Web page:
In 2007 I did my first Maratona dles Dolomites. It was, without a doubt, one of the most rewarding days I have ever had in a competition. To stand on a Granfondo starting line with over 8000 other cyclists, at sunrise in one of the world’s most spectacular settings, with a massive day of riding ahead – and to feel the energy – is pure bliss.
Before the race I had been lucky enough to spend the six weeks leading up to the big day training in the very region – so, I was at a locals advantage of knowing the course inside and out. I had even ridden the course two times before race day. But still, I hadn’t raced it, I hadn’t pushed myself that hard yet, and I hadn’t done it with thousands of other cyclists around me.
A few friends had offered some advice, most of which I took, but one key piece I failed to act on cost me a top 100 finish. So, with this in mind, and with the Maratona fast approaching, I thought to share my thoughts on the event in the hopes that you will take something away of value. Keep in mind that after the race I had fallen so in love with the Dolomites and its rich cycling culture that I decided to call it home, I have been riding the same roads ever since 2007.
This advice is for those planning to push themselves as if it really were a race (and you’ll see, it is). For those looking to just survive, you get to simply enjoy the day, but you too must read on.
Stay in Front : This is basically impossible unless you have a starting number in the first 1000. But do your best to get by as many people as possible by the top of the second pass, the Pordoi. After the Pordoi it gets pretty tough although it does thin out. However, unless you have super climbing endurance, don’t blow up on the Sellaronda (the first loop and first 5 passes) as the Giau awaits – and it is the killer climb.
Careful on the Descents : Italians descend much closer together than Americans, it is pretty unnerving to have your leg hit someone’s handlebars at 75km/hr. Italians, being a vocal bunch, will be sure to let you know if you are screwing up. For the most part, people descend well in Europe, just relax and hold your line – practice the hairpin turns prior to racing, you’ll have the whole road on race day, use it.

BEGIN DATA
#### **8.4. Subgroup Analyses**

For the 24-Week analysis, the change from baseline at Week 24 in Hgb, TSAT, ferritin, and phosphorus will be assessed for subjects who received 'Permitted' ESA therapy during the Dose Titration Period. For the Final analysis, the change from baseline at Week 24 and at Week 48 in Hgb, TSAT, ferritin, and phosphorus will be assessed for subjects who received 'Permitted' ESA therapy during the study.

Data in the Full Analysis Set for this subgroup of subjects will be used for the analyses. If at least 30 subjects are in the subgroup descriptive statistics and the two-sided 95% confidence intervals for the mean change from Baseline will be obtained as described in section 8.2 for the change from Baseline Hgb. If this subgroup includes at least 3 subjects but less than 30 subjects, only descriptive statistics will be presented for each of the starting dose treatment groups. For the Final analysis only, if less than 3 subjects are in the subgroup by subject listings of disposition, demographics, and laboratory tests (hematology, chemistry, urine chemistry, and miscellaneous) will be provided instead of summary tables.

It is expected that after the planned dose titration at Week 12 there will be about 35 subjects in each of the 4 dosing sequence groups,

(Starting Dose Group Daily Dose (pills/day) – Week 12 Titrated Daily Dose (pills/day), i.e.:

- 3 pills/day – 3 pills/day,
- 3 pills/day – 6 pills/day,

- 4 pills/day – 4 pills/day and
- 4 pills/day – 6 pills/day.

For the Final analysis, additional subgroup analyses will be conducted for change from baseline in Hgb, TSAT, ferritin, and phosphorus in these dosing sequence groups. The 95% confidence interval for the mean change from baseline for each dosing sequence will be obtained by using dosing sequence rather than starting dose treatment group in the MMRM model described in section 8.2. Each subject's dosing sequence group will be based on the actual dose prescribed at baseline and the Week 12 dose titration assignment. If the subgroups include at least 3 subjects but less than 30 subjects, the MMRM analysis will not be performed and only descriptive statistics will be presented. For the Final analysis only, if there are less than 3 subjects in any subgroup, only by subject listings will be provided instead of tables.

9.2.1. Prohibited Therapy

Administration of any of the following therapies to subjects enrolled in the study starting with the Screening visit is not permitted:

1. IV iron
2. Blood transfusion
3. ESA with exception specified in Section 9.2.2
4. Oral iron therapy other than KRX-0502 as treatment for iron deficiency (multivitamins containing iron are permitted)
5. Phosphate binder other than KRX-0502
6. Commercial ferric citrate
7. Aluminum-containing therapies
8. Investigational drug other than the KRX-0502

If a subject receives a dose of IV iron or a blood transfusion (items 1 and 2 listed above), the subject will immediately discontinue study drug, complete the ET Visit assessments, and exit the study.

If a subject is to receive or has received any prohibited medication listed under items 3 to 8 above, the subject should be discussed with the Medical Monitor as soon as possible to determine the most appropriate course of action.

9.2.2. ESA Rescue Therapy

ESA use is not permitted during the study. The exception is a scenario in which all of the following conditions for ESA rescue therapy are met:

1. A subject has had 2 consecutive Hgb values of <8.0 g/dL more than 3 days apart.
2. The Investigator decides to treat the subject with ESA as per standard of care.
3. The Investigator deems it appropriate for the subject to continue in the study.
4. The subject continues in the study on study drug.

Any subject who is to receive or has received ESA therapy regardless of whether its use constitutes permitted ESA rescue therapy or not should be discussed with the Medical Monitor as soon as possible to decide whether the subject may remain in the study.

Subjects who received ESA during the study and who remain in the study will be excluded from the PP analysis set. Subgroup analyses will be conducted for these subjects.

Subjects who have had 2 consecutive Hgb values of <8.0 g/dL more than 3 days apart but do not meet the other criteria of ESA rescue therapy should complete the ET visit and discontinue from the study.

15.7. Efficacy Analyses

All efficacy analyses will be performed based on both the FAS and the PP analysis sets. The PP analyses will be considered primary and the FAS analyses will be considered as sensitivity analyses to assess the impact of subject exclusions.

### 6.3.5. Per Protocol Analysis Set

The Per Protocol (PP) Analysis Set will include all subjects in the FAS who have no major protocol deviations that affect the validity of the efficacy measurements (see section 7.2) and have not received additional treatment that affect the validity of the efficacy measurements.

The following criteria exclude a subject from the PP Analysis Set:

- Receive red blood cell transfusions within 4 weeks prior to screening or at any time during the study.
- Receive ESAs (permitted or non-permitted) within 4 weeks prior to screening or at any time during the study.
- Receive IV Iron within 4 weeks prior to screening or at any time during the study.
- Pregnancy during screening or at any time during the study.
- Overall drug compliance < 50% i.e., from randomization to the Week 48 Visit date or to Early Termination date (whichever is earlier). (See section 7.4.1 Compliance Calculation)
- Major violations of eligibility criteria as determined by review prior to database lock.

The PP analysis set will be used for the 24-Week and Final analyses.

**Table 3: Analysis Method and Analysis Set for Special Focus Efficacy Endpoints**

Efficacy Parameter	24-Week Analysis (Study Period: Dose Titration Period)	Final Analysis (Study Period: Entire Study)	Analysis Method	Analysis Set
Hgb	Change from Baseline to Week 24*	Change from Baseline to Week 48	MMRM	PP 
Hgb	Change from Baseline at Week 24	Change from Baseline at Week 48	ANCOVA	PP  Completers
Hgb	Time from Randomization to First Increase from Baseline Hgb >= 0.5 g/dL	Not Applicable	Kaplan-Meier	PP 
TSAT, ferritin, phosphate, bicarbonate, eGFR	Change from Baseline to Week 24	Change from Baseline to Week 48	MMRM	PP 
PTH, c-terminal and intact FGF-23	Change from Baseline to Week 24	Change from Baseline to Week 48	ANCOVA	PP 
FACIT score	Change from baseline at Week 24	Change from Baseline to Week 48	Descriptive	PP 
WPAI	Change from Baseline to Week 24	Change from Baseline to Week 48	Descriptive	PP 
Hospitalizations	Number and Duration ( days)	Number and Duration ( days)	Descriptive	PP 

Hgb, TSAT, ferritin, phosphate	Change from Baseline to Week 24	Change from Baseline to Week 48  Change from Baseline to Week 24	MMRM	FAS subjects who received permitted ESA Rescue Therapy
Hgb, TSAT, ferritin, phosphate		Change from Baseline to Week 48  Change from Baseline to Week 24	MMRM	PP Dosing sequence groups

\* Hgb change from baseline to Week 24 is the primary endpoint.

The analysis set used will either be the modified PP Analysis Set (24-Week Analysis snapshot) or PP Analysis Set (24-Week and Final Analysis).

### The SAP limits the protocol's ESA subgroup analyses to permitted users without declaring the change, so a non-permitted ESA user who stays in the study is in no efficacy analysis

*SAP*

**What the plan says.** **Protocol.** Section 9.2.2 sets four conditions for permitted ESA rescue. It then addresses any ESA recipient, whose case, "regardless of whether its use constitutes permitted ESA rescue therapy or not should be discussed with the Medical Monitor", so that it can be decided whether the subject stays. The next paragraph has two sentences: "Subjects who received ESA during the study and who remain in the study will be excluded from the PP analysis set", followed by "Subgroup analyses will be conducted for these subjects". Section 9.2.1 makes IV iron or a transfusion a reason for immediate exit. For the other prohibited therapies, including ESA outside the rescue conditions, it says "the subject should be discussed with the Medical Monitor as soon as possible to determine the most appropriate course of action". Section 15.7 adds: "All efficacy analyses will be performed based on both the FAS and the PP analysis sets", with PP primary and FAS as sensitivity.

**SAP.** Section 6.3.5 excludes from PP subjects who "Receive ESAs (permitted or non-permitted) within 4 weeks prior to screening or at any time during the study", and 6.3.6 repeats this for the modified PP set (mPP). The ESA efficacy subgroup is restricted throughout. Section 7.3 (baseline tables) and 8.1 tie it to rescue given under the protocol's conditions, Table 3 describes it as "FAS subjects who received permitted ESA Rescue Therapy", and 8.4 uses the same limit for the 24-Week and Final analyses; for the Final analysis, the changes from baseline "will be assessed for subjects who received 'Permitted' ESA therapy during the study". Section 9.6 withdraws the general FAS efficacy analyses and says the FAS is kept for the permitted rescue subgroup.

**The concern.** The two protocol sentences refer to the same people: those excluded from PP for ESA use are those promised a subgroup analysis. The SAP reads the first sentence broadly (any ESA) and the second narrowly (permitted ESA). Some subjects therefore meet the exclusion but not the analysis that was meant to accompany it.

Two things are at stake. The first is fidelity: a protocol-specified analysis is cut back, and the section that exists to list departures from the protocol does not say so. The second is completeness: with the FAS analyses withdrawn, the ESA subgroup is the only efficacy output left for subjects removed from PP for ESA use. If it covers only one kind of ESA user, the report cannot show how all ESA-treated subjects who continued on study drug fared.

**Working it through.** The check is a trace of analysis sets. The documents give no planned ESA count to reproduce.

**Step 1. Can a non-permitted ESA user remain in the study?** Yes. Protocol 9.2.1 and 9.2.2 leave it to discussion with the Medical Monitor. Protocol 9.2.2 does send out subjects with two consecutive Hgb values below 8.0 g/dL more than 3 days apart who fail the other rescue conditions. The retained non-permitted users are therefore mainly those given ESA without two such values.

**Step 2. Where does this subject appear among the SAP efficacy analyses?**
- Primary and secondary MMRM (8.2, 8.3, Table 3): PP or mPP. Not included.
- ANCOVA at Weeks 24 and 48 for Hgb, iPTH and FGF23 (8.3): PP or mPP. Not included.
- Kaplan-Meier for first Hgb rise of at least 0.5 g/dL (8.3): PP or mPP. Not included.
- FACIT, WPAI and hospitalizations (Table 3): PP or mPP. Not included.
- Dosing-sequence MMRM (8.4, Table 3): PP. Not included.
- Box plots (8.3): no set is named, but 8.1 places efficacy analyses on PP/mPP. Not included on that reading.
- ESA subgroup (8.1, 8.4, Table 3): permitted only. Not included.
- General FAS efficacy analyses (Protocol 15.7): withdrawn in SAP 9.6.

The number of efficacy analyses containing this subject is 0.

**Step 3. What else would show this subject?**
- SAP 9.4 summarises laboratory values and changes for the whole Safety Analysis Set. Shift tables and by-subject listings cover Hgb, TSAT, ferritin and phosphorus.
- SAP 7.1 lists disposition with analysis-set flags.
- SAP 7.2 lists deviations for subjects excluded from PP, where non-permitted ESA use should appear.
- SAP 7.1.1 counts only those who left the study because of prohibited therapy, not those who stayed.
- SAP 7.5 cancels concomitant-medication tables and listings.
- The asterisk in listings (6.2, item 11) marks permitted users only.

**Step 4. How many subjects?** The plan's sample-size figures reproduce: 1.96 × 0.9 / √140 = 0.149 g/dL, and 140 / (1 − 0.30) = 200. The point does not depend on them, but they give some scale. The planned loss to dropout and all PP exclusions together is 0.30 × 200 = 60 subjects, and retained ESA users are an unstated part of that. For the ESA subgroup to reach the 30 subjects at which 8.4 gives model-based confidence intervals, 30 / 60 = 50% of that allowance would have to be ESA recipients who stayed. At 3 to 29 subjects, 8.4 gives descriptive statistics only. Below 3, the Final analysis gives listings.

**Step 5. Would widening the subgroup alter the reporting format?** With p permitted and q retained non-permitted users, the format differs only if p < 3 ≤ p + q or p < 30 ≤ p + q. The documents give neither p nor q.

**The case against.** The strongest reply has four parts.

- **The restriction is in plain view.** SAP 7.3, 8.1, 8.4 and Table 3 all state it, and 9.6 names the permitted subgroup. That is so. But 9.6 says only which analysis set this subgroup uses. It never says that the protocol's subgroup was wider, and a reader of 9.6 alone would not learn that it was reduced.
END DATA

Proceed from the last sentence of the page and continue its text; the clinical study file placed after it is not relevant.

The tricky sections in descent are:
Passo Pordoi : Long, fast straights into tight hairpins… just be ready for them.
Passo Sella : There is a right turn which will have flaggers standing as warning, who’s radius is longer and sharper than it looks. It is approached after a long and fast straight section after the initial turns off the Pass itself. This turn is so serious that there is an emergency medical team and helicopter on standby at the turn.
Passo Valparola : After the switchbacks on top, a long, straight section is descended at high speed. This is the approach to a tricky right turn that is sharper than it first appears, again, get to know it before race day. Though they are for motorcycles, there are grave markers in this turn for a reason…
Overall, the roads should be in great condition as many of them get re-surfaced prior to the Maratona.
Eating : This was where I made my mistake. While there are impressively stocked aid stations around the entire course, you won’t be checking in for a panino crudo if you are in race mode. But, you may want to consider it, either that or have your own pockets filled with what works for you.
After the Sellaronda there is the day’s only flattish/moderate section of road, and it is here where you must get some food down. It is the section after the descent of the Campolongo, from Arabba to Andraz and then again to the Colle Santa Lucia where there is a great aid station.
After Arabba, get some calories and salt in you for the evil Passo Giau, then let it digest enroute to the start of the climb after the Colle Santa Lucia.
Now… where I made my mistake. A good friend who does the Maratona every year warned me to be sure to eat something on top of the Giau or risk bonking on the last climb of the Falzarego.
Locally, I have heard the Giau referred to as Monkey Hill, for when you are climbing it you are sure that monkeys ran out from the forest and jumped on your back. But on race day, my friend warned me it is more like Cow Hill, you’ll feel as if you have a heifer on board. Fair enough, I would agree. It is a suffer fest.